After my trip, I noticed four areas that the US system lacks terribly that greatly affect cost and outcomes: sharing of information (to both providers and consumers), updating or modifying scope of practice for medical professionals, pricing, and where the priorities are for health care expenditures. First, the sharing of health information amongst the provider community is abysmal. We still duplicate tests and procedures from one provider to the next. “Don’t have your X-rays with you? Don’t worry, we will take a new set of images for you.” The lack of concern for duplicative diagnostic testing is pathetic and adds to the overall cost. In addition, we don’t share information to patients (or consumers) of health care. If you go online to research a car, you can locate dozens of reviews on a particular car ranging from independent safety organizations, car mechanic reviews, consumer experiences, and dealership information. From where the car is assembled to what the average mpg is, you can find out just about anything before you make one of the top 3 largest expenditures in your life. If we want healthcare to improve, we need to know who the most expensive hospital is with the highest re-admission rate, and the best MRI imaging center with the quickest times and lowest price. Consumerism in health care is not a bad thing and can help health providers improve.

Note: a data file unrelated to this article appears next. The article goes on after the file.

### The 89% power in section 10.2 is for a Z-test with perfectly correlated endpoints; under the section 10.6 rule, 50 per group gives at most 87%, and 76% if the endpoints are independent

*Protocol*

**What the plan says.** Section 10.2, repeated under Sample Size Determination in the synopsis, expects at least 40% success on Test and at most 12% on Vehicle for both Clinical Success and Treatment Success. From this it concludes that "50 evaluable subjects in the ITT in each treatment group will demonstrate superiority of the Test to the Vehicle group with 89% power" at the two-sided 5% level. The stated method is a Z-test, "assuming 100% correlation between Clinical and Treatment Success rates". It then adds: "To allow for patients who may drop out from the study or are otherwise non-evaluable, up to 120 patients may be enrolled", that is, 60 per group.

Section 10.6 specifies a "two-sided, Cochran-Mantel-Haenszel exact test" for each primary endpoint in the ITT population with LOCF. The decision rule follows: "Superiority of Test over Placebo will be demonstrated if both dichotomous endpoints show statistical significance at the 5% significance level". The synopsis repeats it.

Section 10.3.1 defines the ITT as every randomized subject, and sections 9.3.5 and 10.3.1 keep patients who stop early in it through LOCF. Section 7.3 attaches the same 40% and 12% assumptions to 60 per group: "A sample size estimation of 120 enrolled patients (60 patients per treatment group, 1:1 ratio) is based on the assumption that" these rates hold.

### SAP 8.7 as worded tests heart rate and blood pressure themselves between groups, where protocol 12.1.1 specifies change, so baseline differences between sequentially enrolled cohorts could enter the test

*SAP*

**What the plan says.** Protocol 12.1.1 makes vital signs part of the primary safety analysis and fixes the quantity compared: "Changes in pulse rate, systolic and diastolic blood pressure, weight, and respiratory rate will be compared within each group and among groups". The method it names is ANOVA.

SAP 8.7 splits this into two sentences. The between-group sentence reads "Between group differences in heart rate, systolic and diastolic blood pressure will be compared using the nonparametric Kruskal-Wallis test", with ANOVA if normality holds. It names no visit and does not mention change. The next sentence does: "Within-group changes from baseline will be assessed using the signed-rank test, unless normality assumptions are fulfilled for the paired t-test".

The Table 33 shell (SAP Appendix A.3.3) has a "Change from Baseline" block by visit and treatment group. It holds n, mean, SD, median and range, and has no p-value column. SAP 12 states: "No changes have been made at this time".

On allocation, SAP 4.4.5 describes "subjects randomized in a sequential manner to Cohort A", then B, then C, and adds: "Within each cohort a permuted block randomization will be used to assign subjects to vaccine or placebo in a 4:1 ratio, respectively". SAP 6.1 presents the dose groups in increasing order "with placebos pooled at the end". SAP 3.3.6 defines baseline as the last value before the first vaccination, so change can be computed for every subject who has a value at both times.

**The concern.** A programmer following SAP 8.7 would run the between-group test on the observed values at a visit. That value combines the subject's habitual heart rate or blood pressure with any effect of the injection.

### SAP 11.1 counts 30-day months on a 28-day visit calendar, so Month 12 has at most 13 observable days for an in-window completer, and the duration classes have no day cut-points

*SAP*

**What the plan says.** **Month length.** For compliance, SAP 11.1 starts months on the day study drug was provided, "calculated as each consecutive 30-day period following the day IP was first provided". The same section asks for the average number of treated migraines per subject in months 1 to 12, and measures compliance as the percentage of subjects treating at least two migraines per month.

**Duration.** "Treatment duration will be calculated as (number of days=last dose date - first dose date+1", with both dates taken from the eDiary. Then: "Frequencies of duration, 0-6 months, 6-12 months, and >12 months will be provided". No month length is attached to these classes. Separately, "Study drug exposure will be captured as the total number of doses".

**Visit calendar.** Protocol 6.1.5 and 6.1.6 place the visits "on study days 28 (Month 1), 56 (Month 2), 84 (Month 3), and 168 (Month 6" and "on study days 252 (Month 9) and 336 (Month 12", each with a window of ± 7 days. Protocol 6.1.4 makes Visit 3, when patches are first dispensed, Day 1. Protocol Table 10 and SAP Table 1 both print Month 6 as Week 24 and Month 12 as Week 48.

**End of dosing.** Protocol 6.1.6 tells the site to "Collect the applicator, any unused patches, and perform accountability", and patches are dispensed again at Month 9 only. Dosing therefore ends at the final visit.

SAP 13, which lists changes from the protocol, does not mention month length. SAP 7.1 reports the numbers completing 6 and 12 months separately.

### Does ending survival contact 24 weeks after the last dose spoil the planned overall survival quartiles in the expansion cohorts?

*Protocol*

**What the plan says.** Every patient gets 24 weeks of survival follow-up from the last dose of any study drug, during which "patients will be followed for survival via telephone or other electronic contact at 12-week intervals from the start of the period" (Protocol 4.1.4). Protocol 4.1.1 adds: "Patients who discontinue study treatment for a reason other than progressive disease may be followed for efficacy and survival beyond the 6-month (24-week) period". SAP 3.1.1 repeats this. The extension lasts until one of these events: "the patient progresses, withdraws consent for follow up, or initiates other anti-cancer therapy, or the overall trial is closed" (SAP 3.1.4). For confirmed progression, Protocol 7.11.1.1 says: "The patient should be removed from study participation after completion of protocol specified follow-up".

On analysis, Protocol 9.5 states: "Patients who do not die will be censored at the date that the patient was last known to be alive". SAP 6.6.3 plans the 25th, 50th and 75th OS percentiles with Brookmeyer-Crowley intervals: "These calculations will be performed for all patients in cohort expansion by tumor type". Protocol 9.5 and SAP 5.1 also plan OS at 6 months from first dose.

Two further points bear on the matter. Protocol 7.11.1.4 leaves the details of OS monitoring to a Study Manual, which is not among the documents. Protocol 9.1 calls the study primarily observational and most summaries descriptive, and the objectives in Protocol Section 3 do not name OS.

How we regulate health care professionals has a cost associated to it as well. Each state decides what a nurse can and can’t do, the same with other fields like optometry, dentistry, and administration of drugs. For example, in Alaska, the state allows a Dental Health Aide Hygienist to administer a local anaesthetic because dentists are few and far between. Some states also allow an Advanced Nurse Practitioner to see certain patients instead of a primary care doctor. As medicine evolves, so should the way we allow certain medical professionals to practice it. The same goes for pharmaceutical drugs. In Vietnam, I can go to a local pharmacy talk to a local pharmacist, ask for an antibiotic for a sinus infection or a sleeping pill for insomnia, and my out of pocket is $5 or $10 US dollars. However, in the US, I am required to go to physician, pay them with insurance and a deductible (which I pay for both on average of $100 per visit), then go to a pharmacy and pay an extra $10 for a generic. The time and cost is over a 10 times more and my risks are no different.